The North Hempstead town board approved the issuance of a $16.1 million bond Tuesday to fund the first phase of the Port Washington Water District’s capital improvement plan.
Phase one consists of critical improvements to four of the district’s six well stations. The second and last phase of the plan is still being developed and will require the approval of a second bond.
Many of the improvements involve constructing treatment systems for 1,4-dioxane, a chemical that has been found in drinking water systems across Long Island and has been classified as a “likely carcinogen” by the EPA.
Bill Merklin of D&B Engineers, Port water district’s contracted engineer, said the 1,4-dioxane treatment systems in the district have become even more imperative with maximum contamination levels for the substance projected to be adopted by January 2020.
The state Drinking Water Quality Council recommended a maximum contamination of 1 part per billion in December 2018. In July, the state health commissioner ordered the state Department of Health to begin the process to adopt the recommended level.
Treatments for 1,4-dioxane will be designed and constructed at Hewlett and Stonytown well stations along with the completion of other miscellaneous repairs that will account for over $11 million of the project’s expenses.
At the Morley Park well station, the district has allocated $400,000 to an advanced oxidation process pilot system to treat for 1,4 dioxane.
The Morley Park well station is situated in a county-owned park and the treatment requires the acquisition of more land, which calls for a different level of environmental review for bond approval than the well stations that sit on the district-owned property. The actual design and construction of the treatment system for the Morley Park wells is packaged in phase two of the project.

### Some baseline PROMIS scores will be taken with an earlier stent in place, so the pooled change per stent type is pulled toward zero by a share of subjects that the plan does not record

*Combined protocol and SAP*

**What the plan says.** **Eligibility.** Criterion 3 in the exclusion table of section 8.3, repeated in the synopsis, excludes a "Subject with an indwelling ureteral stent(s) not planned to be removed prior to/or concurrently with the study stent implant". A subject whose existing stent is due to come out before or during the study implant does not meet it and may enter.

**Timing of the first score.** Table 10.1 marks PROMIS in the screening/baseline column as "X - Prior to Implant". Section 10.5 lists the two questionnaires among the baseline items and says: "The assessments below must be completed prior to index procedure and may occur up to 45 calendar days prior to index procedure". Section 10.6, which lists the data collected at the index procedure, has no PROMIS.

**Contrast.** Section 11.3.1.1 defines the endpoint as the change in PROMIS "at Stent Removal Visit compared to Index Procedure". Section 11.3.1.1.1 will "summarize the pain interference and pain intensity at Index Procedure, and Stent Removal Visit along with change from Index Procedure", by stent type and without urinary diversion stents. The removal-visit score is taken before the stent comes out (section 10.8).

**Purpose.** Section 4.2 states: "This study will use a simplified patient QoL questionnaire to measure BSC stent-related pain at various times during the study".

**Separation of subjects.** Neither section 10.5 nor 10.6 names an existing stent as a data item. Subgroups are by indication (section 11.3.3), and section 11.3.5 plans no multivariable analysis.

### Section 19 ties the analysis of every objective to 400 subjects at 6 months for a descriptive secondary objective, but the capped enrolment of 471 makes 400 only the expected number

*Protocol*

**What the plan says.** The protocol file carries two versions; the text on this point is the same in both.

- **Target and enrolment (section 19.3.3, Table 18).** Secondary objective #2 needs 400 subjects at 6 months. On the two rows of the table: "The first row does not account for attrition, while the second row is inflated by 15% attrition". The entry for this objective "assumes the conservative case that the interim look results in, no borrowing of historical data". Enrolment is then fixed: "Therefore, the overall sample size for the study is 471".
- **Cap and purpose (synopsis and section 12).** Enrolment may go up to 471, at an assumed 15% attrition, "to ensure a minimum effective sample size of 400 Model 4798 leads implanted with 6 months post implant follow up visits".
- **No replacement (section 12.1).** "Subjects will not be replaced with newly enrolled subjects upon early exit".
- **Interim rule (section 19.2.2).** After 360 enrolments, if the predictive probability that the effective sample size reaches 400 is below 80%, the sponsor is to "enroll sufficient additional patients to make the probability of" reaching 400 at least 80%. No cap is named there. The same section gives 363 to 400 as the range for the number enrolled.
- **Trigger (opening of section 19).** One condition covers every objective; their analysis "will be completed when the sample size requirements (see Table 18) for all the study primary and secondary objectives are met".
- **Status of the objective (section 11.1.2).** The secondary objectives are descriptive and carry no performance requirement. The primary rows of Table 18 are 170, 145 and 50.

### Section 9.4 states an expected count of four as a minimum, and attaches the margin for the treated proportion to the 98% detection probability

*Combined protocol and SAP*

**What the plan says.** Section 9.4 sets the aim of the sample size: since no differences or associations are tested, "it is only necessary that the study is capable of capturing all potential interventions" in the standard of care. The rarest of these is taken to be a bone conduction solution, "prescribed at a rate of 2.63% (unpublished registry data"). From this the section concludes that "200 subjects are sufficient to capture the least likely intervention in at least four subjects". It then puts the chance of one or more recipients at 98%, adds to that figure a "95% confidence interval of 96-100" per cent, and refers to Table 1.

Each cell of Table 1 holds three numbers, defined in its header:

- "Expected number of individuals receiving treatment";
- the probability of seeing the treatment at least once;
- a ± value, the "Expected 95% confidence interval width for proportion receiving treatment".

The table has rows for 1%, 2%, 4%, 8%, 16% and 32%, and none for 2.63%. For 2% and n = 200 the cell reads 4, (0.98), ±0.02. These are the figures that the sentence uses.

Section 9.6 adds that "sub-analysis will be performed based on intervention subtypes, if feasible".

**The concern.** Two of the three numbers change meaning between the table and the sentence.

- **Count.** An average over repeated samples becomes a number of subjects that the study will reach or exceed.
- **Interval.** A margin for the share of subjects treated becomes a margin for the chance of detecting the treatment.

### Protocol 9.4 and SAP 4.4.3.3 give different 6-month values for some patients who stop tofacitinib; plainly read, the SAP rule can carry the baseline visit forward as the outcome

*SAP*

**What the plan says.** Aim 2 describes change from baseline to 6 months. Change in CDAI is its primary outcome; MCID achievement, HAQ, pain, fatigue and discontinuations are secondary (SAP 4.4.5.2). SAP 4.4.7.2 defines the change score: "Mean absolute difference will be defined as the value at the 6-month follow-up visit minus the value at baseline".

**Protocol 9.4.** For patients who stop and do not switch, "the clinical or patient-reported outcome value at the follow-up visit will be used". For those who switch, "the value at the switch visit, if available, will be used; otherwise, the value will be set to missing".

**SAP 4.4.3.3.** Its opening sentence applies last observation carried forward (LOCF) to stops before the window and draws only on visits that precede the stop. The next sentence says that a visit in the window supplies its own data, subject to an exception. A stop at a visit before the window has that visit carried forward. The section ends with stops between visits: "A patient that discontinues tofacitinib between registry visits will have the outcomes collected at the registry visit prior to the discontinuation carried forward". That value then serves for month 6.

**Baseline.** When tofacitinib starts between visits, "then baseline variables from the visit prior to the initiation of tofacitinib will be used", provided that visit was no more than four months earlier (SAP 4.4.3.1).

The Neulist well station will see the replacement of its main electrical switchgear, pump motor starters, two emergency generators, mechanical valves and analyzers among other improvements.
The bond approval will result in a rate hike to Port water consumers.
Port Washington Water District Commissioner Mindy Germain, also executive director of Residents Forward, said the district is working with an outside consultant to determine how to best handle a rate increase without putting too much burden on the taxpayers.
The district was also the recipient of $3 million in grants from the state Water Infrastructure Improvement Act and is applying for more grants that if approved will be used to offset the bond, Merklin said.
In unrelated business, the North Hempstead town board voted to extend a waterfront building moratorium at the Port Washington Waterfront Business District until April 1, 2020.
Town officials are working to create a zoning code for the district that works for both developers and residents.
Residents voiced concerns of overdevelopment in the area at past town meetings, while developers said proposed regulations would halt development completely.
North Hempstead Councilwoman Dina DeGiorgio said the extension is needed to have ample time to engage a consultant.
The 11.2-acre waterfront business district was organized in June 2009 and runs along the north side of Main Street from Sunset Park to the west side of Main Street after the curve and ends just before Dolphin Green.
The board also approved Galvin Bros. Inc., a construction firm based in Great Neck, to stabilize the Beacon Hill bluffs, which are adjacent to Harbor Links Golf Course, where the same firm completed bluff stabilization in 1997.